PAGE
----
A woman who was issued a section 21 eviction notice on the same day as the joint funeral of her parents, who died with Covid-19, has said the end of no-fault evictions “can only be a good thing”.
The Government said its Renters’ (Reform) Bill, introduced to Parliament on Wednesday, delivers on the 2019 manifesto promise to abolish section 21 evictions, adding it would empower renters to challenge landlords without fear of losing their home.
Lisa Harding, 51, told the PA news agency it “takes a lot of stress and worry away that you can be, through no fault of your own, arbitrarily thrown out of your home”.
Ms Harding said: “I couldn’t even go to the funeral, so I was preparing myself on the day for having to sit on my laptop, watching both of my parents’ coffins being brought into the crematorium in London while I was in Lincolnshire, in bits, frankly.”
She received a large white letter through her letterbox at around 8am that day, delivered by the letting agent of the house in Coningsby, Lincolnshire.
She said she was “standing there in my hallway, looking at this piece of paper, knowing that I was about to virtually bury my parents in four hours’ time, and now knowing that I was prospectively homeless as well, and I really didn’t think that life could get much worse”.
Ms Harding said she had been furloughed from her hospitality job shortly before she was issued the eviction notice.
She lived alone in the home for four years and “never missed a rent payment, completely looked after the house, did the garden up, kept it in good repair”.
She said she was “very lucky” as, after “contacting agents left, right and centre”, she eventually moved into a property in the same area five months later.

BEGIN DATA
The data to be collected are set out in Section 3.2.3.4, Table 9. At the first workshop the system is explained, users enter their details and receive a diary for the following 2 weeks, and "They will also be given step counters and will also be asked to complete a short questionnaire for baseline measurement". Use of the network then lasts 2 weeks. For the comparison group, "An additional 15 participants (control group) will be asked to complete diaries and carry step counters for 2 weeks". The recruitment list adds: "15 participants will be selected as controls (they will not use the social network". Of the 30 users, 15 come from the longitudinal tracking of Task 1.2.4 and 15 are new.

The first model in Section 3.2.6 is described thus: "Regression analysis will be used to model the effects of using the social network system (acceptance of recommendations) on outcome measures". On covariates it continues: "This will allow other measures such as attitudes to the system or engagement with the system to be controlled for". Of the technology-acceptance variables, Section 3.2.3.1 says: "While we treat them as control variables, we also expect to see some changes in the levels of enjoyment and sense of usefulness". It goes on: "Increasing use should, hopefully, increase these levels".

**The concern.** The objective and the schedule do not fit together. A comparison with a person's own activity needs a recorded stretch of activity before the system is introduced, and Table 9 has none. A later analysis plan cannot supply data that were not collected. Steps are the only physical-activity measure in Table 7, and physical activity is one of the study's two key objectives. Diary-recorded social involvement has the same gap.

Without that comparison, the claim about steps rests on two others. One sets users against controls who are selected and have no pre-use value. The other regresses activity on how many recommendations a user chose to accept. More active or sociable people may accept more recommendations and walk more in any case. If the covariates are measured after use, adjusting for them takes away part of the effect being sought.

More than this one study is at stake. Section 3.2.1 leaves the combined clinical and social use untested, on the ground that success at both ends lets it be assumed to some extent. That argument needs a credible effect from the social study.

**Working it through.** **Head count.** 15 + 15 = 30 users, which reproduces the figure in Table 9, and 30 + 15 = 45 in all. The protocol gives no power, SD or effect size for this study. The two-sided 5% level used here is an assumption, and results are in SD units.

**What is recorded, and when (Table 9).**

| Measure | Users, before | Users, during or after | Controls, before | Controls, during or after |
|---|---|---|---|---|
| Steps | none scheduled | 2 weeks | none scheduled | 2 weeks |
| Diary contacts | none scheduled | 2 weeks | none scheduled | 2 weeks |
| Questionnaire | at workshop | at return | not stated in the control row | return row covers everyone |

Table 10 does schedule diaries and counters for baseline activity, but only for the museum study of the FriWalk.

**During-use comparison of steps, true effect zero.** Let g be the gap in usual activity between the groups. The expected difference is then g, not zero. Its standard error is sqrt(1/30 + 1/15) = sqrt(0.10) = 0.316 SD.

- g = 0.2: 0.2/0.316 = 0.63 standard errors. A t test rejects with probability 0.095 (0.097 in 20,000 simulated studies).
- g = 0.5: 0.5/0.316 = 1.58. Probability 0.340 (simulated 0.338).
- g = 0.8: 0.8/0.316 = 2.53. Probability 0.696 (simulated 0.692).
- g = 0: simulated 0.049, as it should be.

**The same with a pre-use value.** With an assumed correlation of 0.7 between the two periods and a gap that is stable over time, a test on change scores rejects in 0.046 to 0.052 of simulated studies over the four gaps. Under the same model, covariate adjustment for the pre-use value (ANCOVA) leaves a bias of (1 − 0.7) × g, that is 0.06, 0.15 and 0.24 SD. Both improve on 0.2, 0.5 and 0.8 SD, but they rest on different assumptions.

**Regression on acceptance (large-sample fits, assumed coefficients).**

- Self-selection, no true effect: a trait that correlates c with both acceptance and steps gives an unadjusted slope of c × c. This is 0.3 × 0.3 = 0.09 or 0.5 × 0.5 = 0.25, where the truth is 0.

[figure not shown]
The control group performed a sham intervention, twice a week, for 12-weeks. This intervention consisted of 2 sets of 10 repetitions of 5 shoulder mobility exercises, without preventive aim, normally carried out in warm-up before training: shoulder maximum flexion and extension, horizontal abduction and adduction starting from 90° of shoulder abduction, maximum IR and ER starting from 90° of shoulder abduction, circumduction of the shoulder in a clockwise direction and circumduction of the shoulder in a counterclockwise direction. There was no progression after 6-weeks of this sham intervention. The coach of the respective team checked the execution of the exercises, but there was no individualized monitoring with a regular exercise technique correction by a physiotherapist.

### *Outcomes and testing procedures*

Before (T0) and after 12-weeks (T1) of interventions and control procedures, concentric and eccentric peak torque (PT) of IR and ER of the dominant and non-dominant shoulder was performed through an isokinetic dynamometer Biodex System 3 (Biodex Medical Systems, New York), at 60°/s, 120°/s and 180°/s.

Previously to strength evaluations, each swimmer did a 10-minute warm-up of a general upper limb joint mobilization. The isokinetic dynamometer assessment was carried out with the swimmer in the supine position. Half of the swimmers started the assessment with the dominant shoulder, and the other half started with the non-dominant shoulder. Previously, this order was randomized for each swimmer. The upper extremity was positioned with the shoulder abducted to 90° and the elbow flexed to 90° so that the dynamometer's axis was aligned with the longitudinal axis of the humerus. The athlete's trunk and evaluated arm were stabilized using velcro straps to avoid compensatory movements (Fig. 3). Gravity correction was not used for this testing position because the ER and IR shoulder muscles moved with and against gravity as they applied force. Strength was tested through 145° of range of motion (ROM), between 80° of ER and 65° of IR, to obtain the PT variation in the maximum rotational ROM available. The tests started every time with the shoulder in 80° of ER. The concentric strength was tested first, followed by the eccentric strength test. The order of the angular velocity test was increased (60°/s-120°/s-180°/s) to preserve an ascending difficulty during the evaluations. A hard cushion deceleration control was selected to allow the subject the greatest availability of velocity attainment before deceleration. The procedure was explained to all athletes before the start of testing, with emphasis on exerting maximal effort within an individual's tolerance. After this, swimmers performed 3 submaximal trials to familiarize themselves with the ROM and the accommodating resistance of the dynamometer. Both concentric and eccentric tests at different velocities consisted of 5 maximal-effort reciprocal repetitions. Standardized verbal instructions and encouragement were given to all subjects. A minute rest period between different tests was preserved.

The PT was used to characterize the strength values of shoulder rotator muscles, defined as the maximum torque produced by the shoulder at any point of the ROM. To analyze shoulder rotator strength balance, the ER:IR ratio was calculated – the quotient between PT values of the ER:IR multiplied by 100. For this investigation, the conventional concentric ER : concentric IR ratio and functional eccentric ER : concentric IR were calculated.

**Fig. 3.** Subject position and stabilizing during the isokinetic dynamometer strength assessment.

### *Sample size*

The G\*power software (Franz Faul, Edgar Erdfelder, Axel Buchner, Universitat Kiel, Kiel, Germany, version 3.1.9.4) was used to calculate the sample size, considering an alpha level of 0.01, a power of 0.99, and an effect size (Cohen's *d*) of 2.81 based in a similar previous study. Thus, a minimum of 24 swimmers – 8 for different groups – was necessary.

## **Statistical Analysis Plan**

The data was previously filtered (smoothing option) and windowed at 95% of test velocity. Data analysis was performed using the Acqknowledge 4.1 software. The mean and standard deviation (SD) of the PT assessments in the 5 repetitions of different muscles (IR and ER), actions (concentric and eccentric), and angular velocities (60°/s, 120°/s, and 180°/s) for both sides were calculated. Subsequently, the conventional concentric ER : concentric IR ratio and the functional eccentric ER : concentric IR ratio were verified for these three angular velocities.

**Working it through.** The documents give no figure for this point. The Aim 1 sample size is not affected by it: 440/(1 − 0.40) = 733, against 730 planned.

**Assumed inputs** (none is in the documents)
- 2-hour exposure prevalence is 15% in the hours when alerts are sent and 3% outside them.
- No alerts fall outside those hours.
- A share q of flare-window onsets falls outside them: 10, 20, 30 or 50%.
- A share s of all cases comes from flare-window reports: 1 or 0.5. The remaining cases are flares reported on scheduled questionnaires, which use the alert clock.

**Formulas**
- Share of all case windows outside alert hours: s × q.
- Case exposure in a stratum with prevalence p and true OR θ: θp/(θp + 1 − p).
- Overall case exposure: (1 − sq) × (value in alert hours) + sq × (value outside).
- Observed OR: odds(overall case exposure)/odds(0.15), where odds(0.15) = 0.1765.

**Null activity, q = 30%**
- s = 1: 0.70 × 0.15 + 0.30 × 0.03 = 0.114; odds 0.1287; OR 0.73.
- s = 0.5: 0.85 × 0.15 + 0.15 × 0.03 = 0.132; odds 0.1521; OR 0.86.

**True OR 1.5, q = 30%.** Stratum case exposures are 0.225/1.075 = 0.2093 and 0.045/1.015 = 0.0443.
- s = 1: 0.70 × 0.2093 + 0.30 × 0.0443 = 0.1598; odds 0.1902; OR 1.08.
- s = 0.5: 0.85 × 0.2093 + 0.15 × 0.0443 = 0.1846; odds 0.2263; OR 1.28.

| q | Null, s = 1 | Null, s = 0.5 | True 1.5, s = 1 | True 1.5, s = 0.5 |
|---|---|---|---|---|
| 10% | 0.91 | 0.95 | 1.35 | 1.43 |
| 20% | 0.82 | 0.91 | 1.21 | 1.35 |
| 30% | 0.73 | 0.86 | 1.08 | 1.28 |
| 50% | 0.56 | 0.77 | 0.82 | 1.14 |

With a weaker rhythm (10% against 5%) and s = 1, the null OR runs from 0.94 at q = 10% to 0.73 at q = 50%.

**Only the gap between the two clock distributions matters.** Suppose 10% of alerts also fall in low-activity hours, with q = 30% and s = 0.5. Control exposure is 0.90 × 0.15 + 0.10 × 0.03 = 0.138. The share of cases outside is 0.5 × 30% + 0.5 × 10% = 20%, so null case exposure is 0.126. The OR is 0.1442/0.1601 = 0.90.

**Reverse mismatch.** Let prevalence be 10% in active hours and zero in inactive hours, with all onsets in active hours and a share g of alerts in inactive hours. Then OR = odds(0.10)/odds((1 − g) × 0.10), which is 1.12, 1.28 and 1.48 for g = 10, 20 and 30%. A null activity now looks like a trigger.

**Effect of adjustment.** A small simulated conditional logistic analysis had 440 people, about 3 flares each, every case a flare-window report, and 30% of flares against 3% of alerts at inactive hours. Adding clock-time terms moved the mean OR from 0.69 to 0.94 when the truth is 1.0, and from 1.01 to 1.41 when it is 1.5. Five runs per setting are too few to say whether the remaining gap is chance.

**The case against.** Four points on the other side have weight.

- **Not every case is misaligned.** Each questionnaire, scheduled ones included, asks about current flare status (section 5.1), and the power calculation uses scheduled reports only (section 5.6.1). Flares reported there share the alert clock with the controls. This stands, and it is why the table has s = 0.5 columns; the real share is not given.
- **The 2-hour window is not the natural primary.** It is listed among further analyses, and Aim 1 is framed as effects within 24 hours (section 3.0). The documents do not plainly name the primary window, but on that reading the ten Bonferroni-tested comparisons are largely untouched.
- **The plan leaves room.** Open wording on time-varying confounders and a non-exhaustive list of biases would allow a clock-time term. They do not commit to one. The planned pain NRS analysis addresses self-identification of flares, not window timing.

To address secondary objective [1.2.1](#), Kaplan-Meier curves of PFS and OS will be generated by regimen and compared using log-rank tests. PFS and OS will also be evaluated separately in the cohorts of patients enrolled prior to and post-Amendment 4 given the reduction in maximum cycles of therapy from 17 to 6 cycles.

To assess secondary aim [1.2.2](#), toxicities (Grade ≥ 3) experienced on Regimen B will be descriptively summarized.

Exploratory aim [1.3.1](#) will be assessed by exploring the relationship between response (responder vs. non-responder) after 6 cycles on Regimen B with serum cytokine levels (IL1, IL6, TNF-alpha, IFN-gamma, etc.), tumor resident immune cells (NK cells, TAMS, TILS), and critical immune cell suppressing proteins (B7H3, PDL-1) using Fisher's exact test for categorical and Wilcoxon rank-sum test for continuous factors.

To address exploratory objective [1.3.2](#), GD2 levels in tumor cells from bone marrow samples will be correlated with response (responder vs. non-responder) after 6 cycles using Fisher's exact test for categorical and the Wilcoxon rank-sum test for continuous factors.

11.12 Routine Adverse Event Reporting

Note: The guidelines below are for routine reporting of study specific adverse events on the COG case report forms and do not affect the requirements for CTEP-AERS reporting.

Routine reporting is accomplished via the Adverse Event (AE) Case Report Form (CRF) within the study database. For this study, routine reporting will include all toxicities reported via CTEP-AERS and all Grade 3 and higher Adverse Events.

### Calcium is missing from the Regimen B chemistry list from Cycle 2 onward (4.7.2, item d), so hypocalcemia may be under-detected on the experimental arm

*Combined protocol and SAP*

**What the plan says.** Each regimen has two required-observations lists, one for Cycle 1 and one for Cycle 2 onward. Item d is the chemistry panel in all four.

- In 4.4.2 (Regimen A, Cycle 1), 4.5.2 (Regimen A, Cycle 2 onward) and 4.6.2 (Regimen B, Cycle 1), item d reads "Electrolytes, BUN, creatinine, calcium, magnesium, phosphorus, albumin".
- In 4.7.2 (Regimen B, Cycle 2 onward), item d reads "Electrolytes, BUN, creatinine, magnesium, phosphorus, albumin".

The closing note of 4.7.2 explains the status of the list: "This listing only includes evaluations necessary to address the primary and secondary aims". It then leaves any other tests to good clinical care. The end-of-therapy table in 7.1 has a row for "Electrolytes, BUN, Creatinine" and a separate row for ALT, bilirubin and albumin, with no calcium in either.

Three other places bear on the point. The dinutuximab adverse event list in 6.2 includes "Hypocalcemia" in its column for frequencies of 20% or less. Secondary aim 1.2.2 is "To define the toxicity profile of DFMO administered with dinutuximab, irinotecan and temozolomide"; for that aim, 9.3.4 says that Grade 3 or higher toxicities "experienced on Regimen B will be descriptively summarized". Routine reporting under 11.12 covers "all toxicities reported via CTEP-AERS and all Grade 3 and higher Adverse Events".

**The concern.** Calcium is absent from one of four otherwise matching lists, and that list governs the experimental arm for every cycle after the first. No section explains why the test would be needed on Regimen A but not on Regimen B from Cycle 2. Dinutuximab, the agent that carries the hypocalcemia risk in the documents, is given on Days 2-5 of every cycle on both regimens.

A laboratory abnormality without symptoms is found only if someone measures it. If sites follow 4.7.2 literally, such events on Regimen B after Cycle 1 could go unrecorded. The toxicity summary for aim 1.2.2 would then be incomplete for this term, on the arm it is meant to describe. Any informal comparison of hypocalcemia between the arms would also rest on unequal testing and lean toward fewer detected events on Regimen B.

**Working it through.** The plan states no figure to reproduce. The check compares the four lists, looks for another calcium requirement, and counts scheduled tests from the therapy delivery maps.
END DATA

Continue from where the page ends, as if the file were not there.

Elsewhere, a man given two months’ notice to leave his accommodation after being issued with a section 21 notice in January said the end of no-fault evictions was “a good thing” but added that people should be “careful” about the Renters’ (Reform) Bill.
Owain Kimber, 44, was issued the eviction notice for the property in Bristol when the flat was put up for auction after the owner died, and the new owner opted to sell the property “as soon as the sale had gone through”.
Mr Kimber told PA that no-fault evictions are “absolutely terrible”.
He said: “I’m paying someone’s income every month but I never know whether I’m going to get a no-fault eviction.”
He said the end of no-fault evictions would be positive but landlords would still be able to evict tenants.
Regarding the new Bill, he said: “I think there’s just as many things in there that haven’t been loose ends that haven’t been tied up, which will be used by landlords to bash renters with.”
She is set to be homeless by May 26 after failing to find a new place to live.
“I’m a single person on my own with two children,” she told PA.
“I immediately started looking at private rentals but the cost is absolutely disgusting at the minute.”
Asked about the Government’s Bill, she said there is a lack of quality housing, which is having a detrimental impact on people’s mental health.
“Shelter is at the bottom of Maslow’s hierarchy of needs,” she added.
“We are supposed to be one of the wealthiest countries, how are we not meeting that for the average working person? It doesn’t make sense, the system’s broken.”